Here are two reflections on the death of Queen Elizabeth II by Anglican friends of mine: "Our Gloriana," by Bishop Anthony Burton (Rector of Church of the Incarnation 2008-22, who baptized me there in 2009) and "The Quiet Empire of Her Majesty Queen Elizabeth II" by Timothy Martin.
Friday, September 16, 2022
Thursday, September 15, 2022
Congratulations to my friend, Australian composer and monarchist Alexander Voltz, on this excellent and emotional article on the experiences and reflections of Australian monarchists. (Warning: a disturbing passage from a vile student "newspaper" is quoted.) Other young Australian monarchists are quoted in this article, which also quotes republicans.
A new poll indicates that about 60% of Australians favour keeping the Monarchy, up from previous levels.
The Dallas Morning News reports on Tuesday's Choral Evensong in thanksgiving for Queen Elizabeth II at St. Matthew's Cathedral, in which I sang (music of Vaughan Williams, Stanford, and Parry). I am quoted in the article. Needless to say I don't endorse every comment of the homilist. But it was a lovely event and I'm glad it's been publicized.
Wednesday, September 14, 2022
This is not a decision I made lightly. I thought about it for a few days. And I don't regret buying the historic Sept. 9 front page which is a significant historical document. But I've cancelled my electronic subscription to the New York Times. I'm fed up with their relentless anti-British bias and negative coverage of the United Kingdom. That stupid article (whose author I'm now ashamed to have met in 2012; I had thought she was better than that) blaming the Queen for "colonialism" within hours of her death was the last straw. And Anglophobia is hardly their only pernicious agenda; a good monarchist friend of mine also has strong objections to their Ethiopia coverage. The sad thing is that they still have plenty of good articles and I'm sure there will be some I wish I could read. But if you knew a substance were 90% ice cream and 10% poison would you eat it? I'm not going to give one more cent to an enemy of my favourite country. God Save the King.
Probably my greatest weakness as a Christian is that while this should not be construed as ingratitude for the positive aspects of my real life I’ve never been able to overcome a certain theoretical resentment at having been born American rather than British, which prevents me from ever feeling quite as docile to God’s will as we’re apparently supposed to, as indeed the late Queen herself was. Indeed, my whole way of being Christian as an Episcopalian is so deeply intertwined with Anglophilia and the Monarchy (which for an Anglican in England would be nothing abnormal) that I don’t know how to separate the two. It’s all sort of the same thing for me, which I suppose is why I tend to see “British” republicans as utterly evil enemies of God, akin to the monstrous orcs in Lord of the Rings, rather than as simply people I disagree with.As lovely as last night’s Evensong [in thanksgiving for the life of Queen Elizabeth II at St. Matthew's Cathedral] mostly was, there were still a few lines in the homily that made me wince, as did the fact that even on this most inherently royalist of occasions the officiant still sang “State” rather than “King” during the (Smith) Responses. Even many Americans sincerely paying tribute to the Queen feel obliged to include some sort of republican disclaimer, which I never like, because I wholeheartedly believe that “our” way is wrong and theirs is right. I suppose a certain such discomfort is inevitable as long as I live here, and I don’t seem to be moving. But with all my heart I reject 1776 and all its works. God Save the King.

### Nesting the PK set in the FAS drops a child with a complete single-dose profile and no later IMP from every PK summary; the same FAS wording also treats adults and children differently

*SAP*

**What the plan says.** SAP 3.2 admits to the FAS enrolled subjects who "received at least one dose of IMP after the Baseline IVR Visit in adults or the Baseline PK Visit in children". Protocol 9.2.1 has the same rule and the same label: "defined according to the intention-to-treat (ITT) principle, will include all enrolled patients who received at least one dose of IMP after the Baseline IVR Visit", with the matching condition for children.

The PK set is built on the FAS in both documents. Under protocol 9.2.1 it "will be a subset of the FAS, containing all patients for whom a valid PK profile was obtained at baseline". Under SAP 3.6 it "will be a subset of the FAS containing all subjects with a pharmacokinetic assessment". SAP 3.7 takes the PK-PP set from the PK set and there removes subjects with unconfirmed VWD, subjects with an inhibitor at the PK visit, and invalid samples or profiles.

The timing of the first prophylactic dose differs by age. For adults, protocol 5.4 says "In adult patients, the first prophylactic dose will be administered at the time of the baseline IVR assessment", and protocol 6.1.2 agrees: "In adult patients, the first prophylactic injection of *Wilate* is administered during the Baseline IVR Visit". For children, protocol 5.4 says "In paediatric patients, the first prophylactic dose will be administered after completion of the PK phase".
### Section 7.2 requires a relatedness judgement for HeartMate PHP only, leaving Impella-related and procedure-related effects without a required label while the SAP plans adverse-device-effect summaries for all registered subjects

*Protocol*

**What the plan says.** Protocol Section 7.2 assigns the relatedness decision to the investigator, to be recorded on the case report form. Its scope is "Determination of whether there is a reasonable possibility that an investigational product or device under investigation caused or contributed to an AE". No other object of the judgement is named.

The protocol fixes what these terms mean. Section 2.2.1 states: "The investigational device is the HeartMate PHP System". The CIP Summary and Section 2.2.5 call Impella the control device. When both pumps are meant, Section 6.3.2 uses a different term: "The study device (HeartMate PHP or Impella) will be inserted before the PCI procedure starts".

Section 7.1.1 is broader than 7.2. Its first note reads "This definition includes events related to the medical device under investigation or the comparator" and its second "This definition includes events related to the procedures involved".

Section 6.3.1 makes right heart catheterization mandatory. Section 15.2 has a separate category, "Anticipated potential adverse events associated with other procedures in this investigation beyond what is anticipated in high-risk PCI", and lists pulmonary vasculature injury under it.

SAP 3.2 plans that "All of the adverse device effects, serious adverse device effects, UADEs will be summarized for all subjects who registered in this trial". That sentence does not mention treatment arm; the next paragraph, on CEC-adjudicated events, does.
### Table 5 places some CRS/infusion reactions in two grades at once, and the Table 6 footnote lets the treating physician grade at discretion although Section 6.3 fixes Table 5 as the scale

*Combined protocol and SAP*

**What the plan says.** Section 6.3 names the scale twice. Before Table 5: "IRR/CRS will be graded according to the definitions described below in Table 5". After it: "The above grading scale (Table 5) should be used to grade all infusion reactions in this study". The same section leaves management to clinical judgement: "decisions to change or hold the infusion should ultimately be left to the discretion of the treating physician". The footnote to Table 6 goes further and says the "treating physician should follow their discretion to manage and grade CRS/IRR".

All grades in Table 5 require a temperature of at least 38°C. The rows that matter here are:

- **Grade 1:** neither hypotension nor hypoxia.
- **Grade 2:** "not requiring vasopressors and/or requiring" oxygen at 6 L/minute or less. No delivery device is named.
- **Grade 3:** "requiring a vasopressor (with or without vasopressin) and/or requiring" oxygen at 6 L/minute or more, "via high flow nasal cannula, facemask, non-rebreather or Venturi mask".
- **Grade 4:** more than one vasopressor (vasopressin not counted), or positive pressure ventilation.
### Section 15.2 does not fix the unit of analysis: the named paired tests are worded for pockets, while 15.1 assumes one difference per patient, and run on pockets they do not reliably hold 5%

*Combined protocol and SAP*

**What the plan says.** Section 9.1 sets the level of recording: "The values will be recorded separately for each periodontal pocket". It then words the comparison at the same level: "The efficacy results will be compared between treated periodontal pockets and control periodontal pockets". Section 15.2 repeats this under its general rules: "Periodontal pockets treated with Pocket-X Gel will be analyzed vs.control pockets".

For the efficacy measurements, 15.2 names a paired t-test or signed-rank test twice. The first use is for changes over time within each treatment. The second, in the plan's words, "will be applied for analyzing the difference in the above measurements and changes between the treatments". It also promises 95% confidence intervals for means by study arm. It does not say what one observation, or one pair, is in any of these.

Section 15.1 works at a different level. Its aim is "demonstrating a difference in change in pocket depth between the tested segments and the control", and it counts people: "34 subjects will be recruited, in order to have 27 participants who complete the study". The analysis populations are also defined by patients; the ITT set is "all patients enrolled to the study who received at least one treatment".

I know it’s normal to be sad now. But honestly, I also feel just a little bit ashamed. God gave me 44 years—or, even if only adulthood is considered, 26–to make sure that by the time this happened, I would be living there and (if so for at least six years) could have sworn allegiance to her. 🇬🇧 But I didn’t do that. I did, at least, finally try in 2016 with the Philharmonia, so don’t feel quite as bad as I would if I’d never even tried. But only once, and a little late.In 1999-2000, when I was getting ready to graduate from Indiana University and wondering what to do next, I went as far as requesting and receiving brochures from the Royal Academy and Royal College of Music in London. But at 21, never having even visited the UK, I wasn’t sure how moving to London and so forth would work, didn’t know anyone there or anything about living there, and didn’t seriously pursue it. New York—not that there was anything wrong with Juilliard!—though still a change was so much easier. And then one thing led to another, and I stayed here, admittedly with much to be grateful for on this side of the pond.
And now over the next few days thousands of people, most of whom in their daily lives are probably not nearly as obsessed with the Monarchy as I am, are standing in unprecedented queues in London to pay their respects, because they’re decent patriotic people, and I won’t be there. I can explain why, I have my reasons, my job, my financial concerns, but still they feel like they might be excuses.
I wish I could have met her just once. Even as one of those lucky people in the front of the crowd behind a barrier for a walkabout. Better yet, actually presented. After all, many people did, over the years, in moments they will never forget. I did see her in person on three occasions, her Golden Jubilee in 2002, her Diamond Jubilee in 2012 (pictured), and Garter Day in 2015. I'm glad that I wrote her a few times and always received a nice reply from the Palace.
But a comforting thought is that if God knows how much I loved her and what she stood for, she does now too.